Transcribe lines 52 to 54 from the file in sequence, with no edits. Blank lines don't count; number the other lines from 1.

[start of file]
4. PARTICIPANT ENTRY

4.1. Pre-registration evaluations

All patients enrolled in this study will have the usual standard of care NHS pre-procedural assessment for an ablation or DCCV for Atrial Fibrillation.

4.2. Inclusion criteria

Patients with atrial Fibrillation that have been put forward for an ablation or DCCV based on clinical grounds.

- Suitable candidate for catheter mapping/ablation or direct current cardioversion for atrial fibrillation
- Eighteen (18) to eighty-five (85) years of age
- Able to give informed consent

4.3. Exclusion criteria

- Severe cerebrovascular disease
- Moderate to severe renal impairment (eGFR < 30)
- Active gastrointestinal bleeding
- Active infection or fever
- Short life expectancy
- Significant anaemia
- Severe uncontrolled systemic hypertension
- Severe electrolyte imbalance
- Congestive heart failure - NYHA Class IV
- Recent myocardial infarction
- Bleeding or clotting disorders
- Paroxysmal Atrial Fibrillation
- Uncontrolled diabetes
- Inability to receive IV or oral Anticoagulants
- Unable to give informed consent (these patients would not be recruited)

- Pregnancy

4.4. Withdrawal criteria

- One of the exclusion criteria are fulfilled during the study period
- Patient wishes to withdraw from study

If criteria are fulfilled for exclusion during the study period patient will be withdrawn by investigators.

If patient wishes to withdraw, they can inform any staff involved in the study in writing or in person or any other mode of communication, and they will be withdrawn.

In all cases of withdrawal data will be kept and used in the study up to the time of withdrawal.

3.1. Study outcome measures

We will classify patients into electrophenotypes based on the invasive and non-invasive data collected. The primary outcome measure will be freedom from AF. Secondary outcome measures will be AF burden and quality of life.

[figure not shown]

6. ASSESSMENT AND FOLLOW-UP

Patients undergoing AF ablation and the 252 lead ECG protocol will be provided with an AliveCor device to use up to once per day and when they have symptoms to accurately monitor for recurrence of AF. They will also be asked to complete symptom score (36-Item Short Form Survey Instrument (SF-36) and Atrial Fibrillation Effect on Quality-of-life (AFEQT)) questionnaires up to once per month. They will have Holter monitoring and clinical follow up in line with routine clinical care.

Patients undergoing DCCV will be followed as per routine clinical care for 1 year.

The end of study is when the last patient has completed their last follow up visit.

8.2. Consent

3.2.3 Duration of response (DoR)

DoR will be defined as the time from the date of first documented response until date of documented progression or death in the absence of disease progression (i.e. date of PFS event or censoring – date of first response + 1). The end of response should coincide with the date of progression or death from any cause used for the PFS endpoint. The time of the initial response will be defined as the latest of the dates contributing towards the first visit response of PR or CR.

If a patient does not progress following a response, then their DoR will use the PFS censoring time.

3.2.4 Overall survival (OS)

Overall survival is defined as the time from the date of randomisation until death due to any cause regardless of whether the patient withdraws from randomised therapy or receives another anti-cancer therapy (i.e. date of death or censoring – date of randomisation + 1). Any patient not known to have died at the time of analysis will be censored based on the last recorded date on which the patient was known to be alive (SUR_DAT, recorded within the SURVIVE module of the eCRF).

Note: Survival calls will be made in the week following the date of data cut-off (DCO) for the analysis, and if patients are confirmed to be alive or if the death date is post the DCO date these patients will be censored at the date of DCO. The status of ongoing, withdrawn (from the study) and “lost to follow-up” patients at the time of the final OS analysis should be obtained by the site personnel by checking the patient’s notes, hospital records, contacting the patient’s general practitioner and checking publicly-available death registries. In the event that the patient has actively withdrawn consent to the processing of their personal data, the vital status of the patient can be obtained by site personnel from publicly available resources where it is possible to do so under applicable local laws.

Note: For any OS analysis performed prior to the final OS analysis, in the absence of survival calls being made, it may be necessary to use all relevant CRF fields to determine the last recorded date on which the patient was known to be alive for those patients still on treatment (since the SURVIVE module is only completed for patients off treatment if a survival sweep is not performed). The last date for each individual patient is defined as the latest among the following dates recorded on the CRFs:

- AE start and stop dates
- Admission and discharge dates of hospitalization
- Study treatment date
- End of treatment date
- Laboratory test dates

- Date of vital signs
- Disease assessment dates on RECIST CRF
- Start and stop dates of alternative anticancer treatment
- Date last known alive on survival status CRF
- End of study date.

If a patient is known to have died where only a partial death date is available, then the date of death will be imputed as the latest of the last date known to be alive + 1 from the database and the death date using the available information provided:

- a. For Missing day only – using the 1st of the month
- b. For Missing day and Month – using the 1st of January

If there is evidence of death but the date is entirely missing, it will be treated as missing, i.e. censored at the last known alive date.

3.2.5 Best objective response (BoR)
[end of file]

- Date of vital signs
- Disease assessment dates on RECIST CRF
- Start and stop dates of alternative anticancer treatment